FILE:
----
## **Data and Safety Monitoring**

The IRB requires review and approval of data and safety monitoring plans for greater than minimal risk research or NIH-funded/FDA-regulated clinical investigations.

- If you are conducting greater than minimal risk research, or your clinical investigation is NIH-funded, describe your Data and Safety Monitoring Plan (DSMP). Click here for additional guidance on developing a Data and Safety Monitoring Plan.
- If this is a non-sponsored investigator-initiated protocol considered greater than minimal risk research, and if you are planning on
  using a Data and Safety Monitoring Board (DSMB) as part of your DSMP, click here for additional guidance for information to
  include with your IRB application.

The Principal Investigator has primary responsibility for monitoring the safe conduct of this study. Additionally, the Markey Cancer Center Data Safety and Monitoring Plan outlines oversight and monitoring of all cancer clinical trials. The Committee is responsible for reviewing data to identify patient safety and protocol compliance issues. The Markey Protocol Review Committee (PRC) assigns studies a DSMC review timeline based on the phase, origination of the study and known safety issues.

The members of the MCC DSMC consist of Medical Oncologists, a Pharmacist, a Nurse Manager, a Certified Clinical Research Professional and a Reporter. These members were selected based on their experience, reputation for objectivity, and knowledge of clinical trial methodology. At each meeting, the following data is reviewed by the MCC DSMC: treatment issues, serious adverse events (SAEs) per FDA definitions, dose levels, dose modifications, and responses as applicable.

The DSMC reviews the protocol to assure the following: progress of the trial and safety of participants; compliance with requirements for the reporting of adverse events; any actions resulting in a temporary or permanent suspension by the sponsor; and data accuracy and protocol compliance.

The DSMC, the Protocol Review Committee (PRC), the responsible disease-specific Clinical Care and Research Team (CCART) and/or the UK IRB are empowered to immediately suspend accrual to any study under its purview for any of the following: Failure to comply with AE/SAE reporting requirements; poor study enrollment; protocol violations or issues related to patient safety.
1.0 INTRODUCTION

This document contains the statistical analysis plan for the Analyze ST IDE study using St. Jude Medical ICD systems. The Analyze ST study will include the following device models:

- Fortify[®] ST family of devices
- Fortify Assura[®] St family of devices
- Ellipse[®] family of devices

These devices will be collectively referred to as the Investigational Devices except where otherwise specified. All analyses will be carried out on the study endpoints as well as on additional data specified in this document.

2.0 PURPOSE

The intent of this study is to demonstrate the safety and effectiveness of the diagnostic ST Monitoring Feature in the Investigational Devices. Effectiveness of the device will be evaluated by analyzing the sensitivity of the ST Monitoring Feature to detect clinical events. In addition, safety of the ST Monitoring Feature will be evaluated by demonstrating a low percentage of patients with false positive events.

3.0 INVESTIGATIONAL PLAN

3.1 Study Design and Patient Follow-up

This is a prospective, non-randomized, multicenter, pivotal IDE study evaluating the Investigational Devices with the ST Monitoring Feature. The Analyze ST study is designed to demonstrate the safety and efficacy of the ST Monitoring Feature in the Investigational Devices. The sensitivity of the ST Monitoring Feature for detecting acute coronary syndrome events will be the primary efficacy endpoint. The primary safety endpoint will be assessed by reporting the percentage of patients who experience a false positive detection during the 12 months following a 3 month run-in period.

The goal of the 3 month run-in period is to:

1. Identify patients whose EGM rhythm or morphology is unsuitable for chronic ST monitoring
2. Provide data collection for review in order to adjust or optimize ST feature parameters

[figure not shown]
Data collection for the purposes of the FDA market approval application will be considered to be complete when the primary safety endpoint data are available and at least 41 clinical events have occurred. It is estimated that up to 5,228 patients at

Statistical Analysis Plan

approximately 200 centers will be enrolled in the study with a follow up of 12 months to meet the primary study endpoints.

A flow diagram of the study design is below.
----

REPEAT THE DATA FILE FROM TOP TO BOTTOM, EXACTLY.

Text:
## **Data and Safety Monitoring**

The IRB requires review and approval of data and safety monitoring plans for greater than minimal risk research or NIH-funded/FDA-regulated clinical investigations.

- If you are conducting greater than minimal risk research, or your clinical investigation is NIH-funded, describe your Data and Safety Monitoring Plan (DSMP). Click here for additional guidance on developing a Data and Safety Monitoring Plan.
- If this is a non-sponsored investigator-initiated protocol considered greater than minimal risk research, and if you are planning on
  using a Data and Safety Monitoring Board (DSMB) as part of your DSMP, click here for additional guidance for information to
  include with your IRB application.

The Principal Investigator has primary responsibility for monitoring the safe conduct of this study. Additionally, the Markey Cancer Center Data Safety and Monitoring Plan outlines oversight and monitoring of all cancer clinical trials. The Committee is responsible for reviewing data to identify patient safety and protocol compliance issues. The Markey Protocol Review Committee (PRC) assigns studies a DSMC review timeline based on the phase, origination of the study and known safety issues.

The members of the MCC DSMC consist of Medical Oncologists, a Pharmacist, a Nurse Manager, a Certified Clinical Research Professional and a Reporter. These members were selected based on their experience, reputation for objectivity, and knowledge of clinical trial methodology. At each meeting, the following data is reviewed by the MCC DSMC: treatment issues, serious adverse events (SAEs) per FDA definitions, dose levels, dose modifications, and responses as applicable.

The DSMC reviews the protocol to assure the following: progress of the trial and safety of participants; compliance with requirements for the reporting of adverse events; any actions resulting in a temporary or permanent suspension by the sponsor; and data accuracy and protocol compliance.

The DSMC, the Protocol Review Committee (PRC), the responsible disease-specific Clinical Care and Research Team (CCART) and/or the UK IRB are empowered to immediately suspend accrual to any study under its purview for any of the following: Failure to comply with AE/SAE reporting requirements; poor study enrollment; protocol violations or issues related to patient safety.
1.0 INTRODUCTION

This document contains the statistical analysis plan for the Analyze ST IDE study using St. Jude Medical ICD systems. The Analyze ST study will include the following device models:

- Fortify[®] ST family of devices
- Fortify Assura[®] St family of devices
- Ellipse[®] family of devices

These devices will be collectively referred to as the Investigational Devices except where otherwise specified. All analyses will be carried out on the study endpoints as well as on additional data specified in this document.

2.0 PURPOSE

The intent of this study is to demonstrate the safety and effectiveness of the diagnostic ST Monitoring Feature in the Investigational Devices. Effectiveness of the device will be evaluated by analyzing the sensitivity of the ST Monitoring Feature to detect clinical events. In addition, safety of the ST Monitoring Feature will be evaluated by demonstrating a low percentage of patients with false positive events.

3.0 INVESTIGATIONAL PLAN

3.1 Study Design and Patient Follow-up

This is a prospective, non-randomized, multicenter, pivotal IDE study evaluating the Investigational Devices with the ST Monitoring Feature. The Analyze ST study is designed to demonstrate the safety and efficacy of the ST Monitoring Feature in the Investigational Devices. The sensitivity of the ST Monitoring Feature for detecting acute coronary syndrome events will be the primary efficacy endpoint. The primary safety endpoint will be assessed by reporting the percentage of patients who experience a false positive detection during the 12 months following a 3 month run-in period.

The goal of the 3 month run-in period is to:

1. Identify patients whose EGM rhythm or morphology is unsuitable for chronic ST monitoring
2. Provide data collection for review in order to adjust or optimize ST feature parameters

[figure not shown]
Data collection for the purposes of the FDA market approval application will be considered to be complete when the primary safety endpoint data are available and at least 41 clinical events have occurred. It is estimated that up to 5,228 patients at

Statistical Analysis Plan

approximately 200 centers will be enrolled in the study with a follow up of 12 months to meet the primary study endpoints.

A flow diagram of the study design is below.